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Current State of Treatment for B-Cell Lymphomas

Current State of Treatment for B-Cell Lymphomas
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Published on March 24, 2020

Cancer is not a single disease and neither are its various subtypes. Patients who are diagnosed with a B-cell lymphoma have a blood cancer affecting their white blood cells—specifically their B lymphocytes, or B cells. And within the B-cell lymphoma category, there are additional subtypes.

One recently discovered B-cell lymphoma is a non-Hodgkin lymphoma called double-hit lymphoma (DHL). The hallmark of this disease involves a musical chairs game of sorts where parts of genes switch places within chromosomes. B cells are important for immunity, and the genes that cause DHL by rearranging—MYC, Bcl-2 and occasionally Bcl-6—are called onco-genes because they are the fuel that kick-start some cancers.  

Harnessing the Power of the Immune System to Treat DHL

Because DHL is a fairly new classification, research scientists are still figuring out the best chemotherapy cocktail for this aggressive cancer. High-dose chemotherapy may be the first line of treatment followed by one of two stem cell transplants: 

  • autologous stem cell transplant (using the patient’s own cells)
  • allogeneic stem cell transplant (using cells from a donor)

These types of procedures bring the patient’s immune system down to about zero immunity in order to enable the transplant to be accepted, not rejected, by the patient’s own system. Patients are usually isolated in a hospital intensive care unit until they slowly build their immunity back up. These highly regulated patient suites are often designed with scrub rooms for doctors and visitors to use before entering the main patient areas to protect the patients from outside germs. 

Ongoing research and clinical trials will help experts continue to refine treatment options as they learn more about this fast-growing lymphoma.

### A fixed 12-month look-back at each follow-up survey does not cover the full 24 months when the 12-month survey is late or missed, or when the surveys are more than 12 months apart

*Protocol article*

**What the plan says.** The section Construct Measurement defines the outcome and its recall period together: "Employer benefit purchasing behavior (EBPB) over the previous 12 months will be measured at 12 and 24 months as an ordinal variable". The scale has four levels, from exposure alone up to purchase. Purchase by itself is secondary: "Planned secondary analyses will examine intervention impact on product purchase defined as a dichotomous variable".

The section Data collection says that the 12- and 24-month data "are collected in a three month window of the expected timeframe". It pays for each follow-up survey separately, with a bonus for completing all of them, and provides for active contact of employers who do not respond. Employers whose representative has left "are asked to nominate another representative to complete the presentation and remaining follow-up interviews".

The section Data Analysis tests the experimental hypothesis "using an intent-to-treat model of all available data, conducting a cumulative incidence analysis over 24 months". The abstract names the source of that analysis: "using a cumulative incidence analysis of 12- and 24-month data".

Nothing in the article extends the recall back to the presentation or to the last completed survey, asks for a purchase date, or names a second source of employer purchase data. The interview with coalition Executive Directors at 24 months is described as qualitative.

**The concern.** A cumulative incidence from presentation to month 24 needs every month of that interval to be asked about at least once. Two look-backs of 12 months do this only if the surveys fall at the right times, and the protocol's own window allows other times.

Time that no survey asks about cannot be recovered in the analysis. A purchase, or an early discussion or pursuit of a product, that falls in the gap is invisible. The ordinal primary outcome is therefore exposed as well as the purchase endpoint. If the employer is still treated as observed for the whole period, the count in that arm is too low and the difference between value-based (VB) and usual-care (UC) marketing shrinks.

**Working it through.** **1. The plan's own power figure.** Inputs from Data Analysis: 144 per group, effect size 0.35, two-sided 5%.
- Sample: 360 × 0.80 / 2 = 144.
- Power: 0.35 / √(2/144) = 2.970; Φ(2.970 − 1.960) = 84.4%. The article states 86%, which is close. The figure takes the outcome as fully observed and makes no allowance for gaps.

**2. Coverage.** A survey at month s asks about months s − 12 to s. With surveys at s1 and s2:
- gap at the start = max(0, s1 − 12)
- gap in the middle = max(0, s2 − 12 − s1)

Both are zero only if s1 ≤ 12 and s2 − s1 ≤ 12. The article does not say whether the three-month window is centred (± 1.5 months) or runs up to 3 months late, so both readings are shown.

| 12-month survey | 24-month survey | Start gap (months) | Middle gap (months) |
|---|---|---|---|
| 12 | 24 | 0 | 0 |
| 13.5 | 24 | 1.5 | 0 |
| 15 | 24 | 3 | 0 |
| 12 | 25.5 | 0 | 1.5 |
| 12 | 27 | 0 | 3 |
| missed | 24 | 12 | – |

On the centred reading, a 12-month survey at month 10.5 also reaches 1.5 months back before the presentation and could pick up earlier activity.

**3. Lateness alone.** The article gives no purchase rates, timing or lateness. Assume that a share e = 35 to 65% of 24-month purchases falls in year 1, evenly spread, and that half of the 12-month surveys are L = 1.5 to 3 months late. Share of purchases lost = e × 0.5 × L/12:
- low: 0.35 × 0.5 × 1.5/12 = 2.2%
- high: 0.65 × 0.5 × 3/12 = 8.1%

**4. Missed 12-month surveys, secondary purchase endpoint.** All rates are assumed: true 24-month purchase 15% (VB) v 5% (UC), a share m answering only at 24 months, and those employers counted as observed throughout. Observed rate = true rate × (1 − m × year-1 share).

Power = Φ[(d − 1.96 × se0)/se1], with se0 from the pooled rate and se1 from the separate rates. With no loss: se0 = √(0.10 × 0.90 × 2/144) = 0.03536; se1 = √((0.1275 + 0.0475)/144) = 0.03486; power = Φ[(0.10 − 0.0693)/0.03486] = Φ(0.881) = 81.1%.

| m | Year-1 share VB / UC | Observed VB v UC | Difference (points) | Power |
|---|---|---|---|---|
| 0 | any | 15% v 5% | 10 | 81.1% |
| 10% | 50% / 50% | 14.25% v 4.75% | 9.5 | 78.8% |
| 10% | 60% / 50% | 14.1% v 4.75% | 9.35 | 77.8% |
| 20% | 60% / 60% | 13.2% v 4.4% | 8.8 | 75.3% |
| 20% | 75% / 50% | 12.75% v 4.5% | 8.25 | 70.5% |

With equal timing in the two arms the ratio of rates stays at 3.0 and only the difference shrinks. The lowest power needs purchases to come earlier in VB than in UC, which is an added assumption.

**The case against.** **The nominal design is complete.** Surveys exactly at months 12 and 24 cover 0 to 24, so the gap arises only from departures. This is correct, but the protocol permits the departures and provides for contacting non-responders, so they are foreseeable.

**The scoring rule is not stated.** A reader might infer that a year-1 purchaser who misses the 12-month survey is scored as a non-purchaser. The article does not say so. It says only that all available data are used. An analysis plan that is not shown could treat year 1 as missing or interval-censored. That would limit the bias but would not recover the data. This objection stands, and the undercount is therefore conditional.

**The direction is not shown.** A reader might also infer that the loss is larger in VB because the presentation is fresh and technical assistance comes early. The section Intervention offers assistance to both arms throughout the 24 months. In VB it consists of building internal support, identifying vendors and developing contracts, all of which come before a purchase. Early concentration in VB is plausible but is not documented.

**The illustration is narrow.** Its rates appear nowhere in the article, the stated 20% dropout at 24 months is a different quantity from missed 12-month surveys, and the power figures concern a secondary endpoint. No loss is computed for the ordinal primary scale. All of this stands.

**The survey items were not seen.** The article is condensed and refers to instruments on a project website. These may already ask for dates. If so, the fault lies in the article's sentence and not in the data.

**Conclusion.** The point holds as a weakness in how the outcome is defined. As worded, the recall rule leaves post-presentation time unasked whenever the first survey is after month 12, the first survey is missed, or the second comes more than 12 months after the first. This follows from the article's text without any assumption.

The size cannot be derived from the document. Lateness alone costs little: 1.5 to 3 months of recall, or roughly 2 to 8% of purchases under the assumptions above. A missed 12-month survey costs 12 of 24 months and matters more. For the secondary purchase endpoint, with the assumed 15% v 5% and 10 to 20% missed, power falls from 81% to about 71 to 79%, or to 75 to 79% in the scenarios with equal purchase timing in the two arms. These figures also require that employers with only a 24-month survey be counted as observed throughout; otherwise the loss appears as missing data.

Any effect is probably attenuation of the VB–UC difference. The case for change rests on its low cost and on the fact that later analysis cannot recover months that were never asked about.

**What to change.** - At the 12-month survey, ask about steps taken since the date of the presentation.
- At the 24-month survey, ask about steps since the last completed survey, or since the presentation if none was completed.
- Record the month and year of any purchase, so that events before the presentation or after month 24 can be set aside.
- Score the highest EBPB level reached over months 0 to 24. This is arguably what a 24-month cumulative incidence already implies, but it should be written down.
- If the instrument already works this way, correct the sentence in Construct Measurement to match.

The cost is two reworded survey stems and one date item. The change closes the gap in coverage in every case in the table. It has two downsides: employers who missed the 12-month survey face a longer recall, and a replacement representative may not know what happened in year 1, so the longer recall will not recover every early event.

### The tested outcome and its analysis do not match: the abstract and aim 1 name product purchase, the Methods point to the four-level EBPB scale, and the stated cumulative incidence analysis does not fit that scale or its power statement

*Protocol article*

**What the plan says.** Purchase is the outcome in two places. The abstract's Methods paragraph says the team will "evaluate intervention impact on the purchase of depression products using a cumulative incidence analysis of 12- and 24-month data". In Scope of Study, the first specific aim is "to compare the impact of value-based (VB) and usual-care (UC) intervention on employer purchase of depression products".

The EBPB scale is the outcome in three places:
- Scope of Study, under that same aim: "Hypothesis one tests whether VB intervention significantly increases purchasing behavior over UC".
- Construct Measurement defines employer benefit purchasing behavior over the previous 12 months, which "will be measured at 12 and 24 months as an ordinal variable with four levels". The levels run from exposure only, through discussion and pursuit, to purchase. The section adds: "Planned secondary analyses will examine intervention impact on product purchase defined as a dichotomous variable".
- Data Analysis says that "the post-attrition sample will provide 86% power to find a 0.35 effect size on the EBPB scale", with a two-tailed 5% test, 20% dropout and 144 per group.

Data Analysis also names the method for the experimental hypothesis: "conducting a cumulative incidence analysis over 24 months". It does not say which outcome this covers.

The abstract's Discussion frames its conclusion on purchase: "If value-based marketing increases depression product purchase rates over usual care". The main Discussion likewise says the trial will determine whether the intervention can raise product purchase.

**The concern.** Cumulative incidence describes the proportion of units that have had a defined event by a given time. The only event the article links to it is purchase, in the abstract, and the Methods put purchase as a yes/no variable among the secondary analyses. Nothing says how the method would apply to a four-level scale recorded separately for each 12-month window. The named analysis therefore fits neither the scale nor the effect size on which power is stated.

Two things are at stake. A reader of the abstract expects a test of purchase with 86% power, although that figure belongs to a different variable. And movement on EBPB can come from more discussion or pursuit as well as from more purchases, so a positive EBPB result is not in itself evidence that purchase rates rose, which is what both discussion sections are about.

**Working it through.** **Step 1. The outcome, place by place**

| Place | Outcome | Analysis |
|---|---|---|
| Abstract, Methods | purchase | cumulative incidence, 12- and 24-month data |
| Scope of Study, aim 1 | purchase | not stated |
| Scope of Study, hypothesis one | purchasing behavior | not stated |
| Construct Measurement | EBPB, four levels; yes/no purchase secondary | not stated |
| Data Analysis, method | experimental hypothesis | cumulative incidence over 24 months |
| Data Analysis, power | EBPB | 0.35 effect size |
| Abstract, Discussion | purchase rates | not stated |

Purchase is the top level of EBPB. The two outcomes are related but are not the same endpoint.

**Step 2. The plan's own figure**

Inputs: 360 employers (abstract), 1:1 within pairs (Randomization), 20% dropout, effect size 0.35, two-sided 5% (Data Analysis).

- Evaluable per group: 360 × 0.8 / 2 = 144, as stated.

Treating B-Cell Lymphomas in the CAR T-Cell Era

CAR T-cell therapy is relatively nascent and very exciting, because it also harnesses the power of a patient’s immune system to fight cancer. Here’s how it works: T cells, which are a type of white blood cell essential to the immune system, are extracted from the patient and re-engineered to produce new receptors called chimeric antigen receptors (CARs). When infused back into the patient, these new receptors enable the T cells, which are now CAR-T cells, to latch onto a specific antigen on the tumor cells and kill them. 

It may sound like science fiction, as Dr. Joshua Brody of Mount Sinai Hospital says, but CAR T is the future of precision medicine and is being explored for use in other blood cancers as well.

Patient Success Story Gives Hope to Others

When Dan Symes was diagnosed with diffuse large B-cell lymphoma at age 61, he quickly became very sick and was hospitalized, worrying about the future of his wife and four children as he ran out of treatment options. After participating in a CAR-T clinical trial, however, Dan went into complete remission and is now enjoying his first grandchild. Watch Dan’s inspirational story to learn more about CAR T-cell therapy and to see how it is changing lives.   

As cancer research evolves, patients have access to more and better treatment options. For example, some patients may not be eligible for stem cell transplants because they experienced a relapse or other treatment options haven’t worked. For those patients, CAR T might now be an option when previously there was no alternative.

In 2018, the U.S. Food and Drug Administration (FDA) approved tisagenlecleucel (Kymriah)—a CAR T-cell therapy—for patients with relapsed/refractory diffuse large B-cell lymphoma. Because of the relapse these patients are not able to undergo an autologous stem cell transplant, but now they have CAR T as an option.

It’s an interesting time to be watching the outcomes of research that helps patients use their own immune systems, in addition to the therapies being developed with care in research labs, to create new treatment options. 

~Lauren Evoy Davis

Please remember the opinions expressed on Patient Power are not necessarily the views of our sponsors, contributors, partners or Patient Power. Our discussions are not a substitute for seeking medical advice or care from your own doctor. That’s how you’ll get care that’s most appropriate for you.

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